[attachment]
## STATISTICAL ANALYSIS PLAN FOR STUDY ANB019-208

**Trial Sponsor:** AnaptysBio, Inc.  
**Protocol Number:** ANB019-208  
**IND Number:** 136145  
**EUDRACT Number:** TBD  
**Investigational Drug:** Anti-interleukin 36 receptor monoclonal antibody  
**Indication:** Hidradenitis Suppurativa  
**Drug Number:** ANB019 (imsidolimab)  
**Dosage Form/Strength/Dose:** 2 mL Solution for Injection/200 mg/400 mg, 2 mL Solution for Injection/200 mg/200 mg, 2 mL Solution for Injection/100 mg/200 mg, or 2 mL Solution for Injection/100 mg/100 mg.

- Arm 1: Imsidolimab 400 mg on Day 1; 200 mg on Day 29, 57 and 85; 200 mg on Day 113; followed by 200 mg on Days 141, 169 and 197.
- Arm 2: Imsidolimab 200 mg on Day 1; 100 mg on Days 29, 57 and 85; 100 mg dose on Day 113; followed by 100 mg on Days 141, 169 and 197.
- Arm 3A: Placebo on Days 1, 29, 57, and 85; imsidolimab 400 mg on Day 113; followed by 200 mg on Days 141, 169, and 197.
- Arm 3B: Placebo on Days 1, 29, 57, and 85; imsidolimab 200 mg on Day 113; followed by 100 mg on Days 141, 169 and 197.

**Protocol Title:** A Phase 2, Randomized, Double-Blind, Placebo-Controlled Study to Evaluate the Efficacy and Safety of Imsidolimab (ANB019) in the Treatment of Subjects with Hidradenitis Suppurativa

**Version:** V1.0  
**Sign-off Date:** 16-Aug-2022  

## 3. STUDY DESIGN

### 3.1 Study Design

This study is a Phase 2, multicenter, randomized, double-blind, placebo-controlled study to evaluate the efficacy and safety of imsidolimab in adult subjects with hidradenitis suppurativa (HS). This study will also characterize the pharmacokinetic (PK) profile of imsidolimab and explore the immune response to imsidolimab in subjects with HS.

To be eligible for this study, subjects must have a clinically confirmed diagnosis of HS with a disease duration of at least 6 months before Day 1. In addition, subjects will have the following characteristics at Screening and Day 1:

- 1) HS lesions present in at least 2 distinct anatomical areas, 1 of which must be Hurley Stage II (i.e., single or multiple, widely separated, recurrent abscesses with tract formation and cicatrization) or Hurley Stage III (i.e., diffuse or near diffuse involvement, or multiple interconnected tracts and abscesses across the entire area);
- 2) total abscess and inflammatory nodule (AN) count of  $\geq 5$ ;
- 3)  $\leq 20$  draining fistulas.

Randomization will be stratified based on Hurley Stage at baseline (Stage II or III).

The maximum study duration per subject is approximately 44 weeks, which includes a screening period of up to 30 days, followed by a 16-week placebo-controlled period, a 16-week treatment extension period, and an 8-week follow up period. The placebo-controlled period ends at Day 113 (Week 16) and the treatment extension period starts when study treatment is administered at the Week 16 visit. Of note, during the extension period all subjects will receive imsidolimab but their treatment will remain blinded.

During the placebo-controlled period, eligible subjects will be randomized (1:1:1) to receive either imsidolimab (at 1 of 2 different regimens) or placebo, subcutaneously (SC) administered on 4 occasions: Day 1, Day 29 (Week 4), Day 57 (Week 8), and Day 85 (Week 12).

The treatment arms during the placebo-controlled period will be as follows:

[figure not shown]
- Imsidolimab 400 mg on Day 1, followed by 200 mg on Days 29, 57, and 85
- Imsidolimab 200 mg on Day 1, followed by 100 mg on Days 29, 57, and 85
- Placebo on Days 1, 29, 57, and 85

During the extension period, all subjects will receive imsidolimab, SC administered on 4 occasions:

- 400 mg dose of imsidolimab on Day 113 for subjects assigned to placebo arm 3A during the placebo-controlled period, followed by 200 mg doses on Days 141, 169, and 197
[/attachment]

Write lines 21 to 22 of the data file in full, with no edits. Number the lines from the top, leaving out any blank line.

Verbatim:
- 1) HS lesions present in at least 2 distinct anatomical areas, 1 of which must be Hurley Stage II (i.e., single or multiple, widely separated, recurrent abscesses with tract formation and cicatrization) or Hurley Stage III (i.e., diffuse or near diffuse involvement, or multiple interconnected tracts and abscesses across the entire area);
- 2) total abscess and inflammatory nodule (AN) count of  $\geq 5$ ;